Crinoids: A Fossil Favorite for Collectors

crinoid plate

Crinoids have always been my favorite fossil. Children always have a favorite…a favorite color, favorite flavor, favorite animal…why not a favorite fossil?

Crinoids first caught my eye on a time line of life. These feathery animals looked like an ancient plant. In fact, their nickname is Sea Lily, because they look a bit like a beautiful, tall lily plant. But these echinoderms were around long before plants came to be. The earliest crinoid fossils are found in the rocks of ancient sea beds formed in the Ordovician Period. Yet they have continued through time and there are modern-day species living in our oceans at depths of 100 to 200 feet. You won’t see them while snorkeling, but they’re down there.

crinoids make great collection fossils because the body parts are so plentiful. A large stem piece can easily be purchased for under $5.00 and smaller versions are almost always part of a beginner’s fossil collection. If you live in a good locale, you may be able to find crinoid specimens yourself. They are one of the most plentiful fossils and can be found in just about any layer of ancient sea bed that contains remains of echinoderms and mollusks. One of my most exciting finds was three fossil stems of crinoids entwined together in a nice three-inch chunk from a Pennsylvanian exposure along a road cut in southern Colorado. Southern Ohio and Indiana yield oodles of crinoid stems in the fossil-rich layers found throughout these states.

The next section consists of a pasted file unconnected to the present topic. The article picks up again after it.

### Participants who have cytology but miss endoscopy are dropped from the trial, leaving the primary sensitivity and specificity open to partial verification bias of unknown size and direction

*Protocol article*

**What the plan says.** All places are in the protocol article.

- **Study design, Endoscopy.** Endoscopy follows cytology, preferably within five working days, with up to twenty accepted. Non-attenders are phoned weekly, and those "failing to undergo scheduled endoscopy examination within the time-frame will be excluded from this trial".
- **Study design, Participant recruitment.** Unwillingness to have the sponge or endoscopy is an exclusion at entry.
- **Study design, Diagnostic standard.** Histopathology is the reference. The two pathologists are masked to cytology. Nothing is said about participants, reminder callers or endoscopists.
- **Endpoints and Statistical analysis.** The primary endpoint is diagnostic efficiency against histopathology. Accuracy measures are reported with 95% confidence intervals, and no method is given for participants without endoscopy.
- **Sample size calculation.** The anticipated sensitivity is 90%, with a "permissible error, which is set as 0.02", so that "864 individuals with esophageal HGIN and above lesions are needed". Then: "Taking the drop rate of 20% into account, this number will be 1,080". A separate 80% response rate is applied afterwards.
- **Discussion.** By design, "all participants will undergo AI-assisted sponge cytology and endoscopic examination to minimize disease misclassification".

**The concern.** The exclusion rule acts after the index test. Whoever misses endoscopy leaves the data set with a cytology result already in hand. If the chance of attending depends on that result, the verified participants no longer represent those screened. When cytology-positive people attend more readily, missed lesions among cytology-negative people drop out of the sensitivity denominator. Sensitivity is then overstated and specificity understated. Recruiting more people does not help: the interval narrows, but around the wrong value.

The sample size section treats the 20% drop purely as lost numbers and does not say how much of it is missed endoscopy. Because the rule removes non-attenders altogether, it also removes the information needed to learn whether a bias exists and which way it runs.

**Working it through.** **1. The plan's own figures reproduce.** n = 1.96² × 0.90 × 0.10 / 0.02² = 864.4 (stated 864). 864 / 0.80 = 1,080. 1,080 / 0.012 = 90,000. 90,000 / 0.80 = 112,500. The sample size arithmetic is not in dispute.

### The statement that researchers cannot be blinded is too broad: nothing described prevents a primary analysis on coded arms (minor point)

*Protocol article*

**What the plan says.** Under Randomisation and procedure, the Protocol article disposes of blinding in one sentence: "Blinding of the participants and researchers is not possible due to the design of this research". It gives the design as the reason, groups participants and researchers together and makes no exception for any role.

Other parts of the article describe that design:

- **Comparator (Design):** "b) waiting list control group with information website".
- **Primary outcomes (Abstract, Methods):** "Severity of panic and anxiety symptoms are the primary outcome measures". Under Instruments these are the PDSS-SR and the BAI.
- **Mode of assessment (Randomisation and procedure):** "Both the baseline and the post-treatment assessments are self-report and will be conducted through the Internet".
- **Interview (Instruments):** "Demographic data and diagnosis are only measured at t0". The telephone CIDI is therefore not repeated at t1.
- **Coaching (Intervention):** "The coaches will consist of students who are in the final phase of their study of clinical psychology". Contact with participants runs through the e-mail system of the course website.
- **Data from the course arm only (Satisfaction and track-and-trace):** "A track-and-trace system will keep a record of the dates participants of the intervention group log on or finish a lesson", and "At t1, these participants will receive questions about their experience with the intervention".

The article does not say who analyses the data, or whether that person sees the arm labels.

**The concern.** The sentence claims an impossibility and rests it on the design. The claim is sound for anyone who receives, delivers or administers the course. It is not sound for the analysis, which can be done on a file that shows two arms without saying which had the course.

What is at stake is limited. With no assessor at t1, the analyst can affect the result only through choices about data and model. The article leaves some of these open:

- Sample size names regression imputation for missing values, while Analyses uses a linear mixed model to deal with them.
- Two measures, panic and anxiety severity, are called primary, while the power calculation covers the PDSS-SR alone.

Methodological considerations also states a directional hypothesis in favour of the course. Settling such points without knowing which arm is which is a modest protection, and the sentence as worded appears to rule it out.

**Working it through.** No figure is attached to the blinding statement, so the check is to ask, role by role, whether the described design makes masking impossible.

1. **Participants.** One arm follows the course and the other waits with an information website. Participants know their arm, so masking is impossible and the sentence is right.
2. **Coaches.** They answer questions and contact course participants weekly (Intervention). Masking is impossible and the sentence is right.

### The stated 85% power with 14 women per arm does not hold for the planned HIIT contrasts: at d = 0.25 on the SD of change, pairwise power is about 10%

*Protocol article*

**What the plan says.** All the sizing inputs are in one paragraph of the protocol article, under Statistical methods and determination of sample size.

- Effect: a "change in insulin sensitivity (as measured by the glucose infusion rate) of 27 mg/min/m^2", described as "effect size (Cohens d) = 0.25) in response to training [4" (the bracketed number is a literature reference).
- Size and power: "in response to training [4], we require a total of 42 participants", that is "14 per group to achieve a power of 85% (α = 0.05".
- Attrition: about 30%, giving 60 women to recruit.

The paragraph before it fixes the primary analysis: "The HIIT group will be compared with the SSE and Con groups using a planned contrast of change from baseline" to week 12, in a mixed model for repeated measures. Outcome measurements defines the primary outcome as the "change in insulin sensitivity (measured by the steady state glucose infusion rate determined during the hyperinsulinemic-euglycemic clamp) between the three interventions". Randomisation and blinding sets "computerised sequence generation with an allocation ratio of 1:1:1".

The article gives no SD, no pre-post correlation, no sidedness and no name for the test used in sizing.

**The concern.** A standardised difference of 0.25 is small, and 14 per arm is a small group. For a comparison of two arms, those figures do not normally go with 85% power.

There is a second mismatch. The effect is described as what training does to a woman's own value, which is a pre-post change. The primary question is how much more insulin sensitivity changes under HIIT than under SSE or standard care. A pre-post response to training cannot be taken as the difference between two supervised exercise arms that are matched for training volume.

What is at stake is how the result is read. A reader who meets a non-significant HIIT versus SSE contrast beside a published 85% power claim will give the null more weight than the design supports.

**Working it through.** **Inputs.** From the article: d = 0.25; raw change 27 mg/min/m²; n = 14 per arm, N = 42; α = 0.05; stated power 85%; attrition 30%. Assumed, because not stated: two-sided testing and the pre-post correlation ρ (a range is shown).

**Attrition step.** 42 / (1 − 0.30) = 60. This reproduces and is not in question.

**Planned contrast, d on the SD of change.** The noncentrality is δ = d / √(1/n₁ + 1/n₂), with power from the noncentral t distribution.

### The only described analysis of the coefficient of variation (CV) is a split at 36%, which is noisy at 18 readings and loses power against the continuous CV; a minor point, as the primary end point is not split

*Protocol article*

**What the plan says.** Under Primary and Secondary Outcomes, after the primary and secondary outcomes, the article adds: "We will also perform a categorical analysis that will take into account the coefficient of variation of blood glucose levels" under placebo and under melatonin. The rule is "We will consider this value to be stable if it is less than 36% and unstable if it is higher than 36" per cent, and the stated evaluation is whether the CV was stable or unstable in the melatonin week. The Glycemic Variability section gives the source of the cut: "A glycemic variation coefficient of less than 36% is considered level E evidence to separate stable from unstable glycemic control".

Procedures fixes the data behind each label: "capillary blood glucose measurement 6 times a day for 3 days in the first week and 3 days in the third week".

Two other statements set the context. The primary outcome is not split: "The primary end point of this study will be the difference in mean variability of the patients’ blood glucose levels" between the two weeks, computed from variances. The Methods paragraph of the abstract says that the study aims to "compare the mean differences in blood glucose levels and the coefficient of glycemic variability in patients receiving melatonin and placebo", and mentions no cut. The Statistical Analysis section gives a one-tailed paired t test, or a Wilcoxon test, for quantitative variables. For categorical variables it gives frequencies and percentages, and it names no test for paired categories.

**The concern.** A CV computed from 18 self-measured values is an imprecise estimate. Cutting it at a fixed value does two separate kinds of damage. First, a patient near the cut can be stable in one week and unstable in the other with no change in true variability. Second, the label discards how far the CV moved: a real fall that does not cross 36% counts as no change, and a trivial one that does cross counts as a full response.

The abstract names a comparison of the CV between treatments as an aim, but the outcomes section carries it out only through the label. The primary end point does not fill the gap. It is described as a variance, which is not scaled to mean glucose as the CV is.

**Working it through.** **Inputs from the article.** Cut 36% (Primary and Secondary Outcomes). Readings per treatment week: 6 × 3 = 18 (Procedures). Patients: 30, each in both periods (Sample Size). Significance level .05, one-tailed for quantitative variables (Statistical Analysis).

Any good collectable offers a wide variety of opportunities to the developing collector in terms of diverse types and increasing value. Crinoids are a good choice in these areas. At Crawfordsville, Indiana, a world-famous crinoid site, more than 60 species in 40 different genera have been found. The waters covering this area were particularly favorable for both quantities of specimens and variety of species. And a well-prepared Crawfordsville crinoid can cost hundreds to thousands of dollars.

But don’t be discouraged; there are many options between $5 and $500! Crinoid fossil plates from Morocco are very affordable. Unlike their Crawfordsville counterparts, these specimens usually lack the intense 3-D preparation, but do show plenty of detail. Many of these specimens are also quite large, making them an impressive, if less expensive, display.

While the calyx or crown of the crinoid is spectacular, the crinoid holdfast offers the collector another interim-priced option. The root-like growths anchored these animals to the sea floor while the stalks supported the beautiful crowns in the water column where they could capture the food that kept them alive. It was the diversity of the crinoid height that probably allowed the wide variety of species to coexist in Crawfordsville where the crinoids were eating from different levels of the water column and whose specialized caylices preferred different sized prey.

Like the crinoids, the trilobites, brachiopods, horn corals, and bryozoans, offer a collector many opportunities for a lifetime of collecting.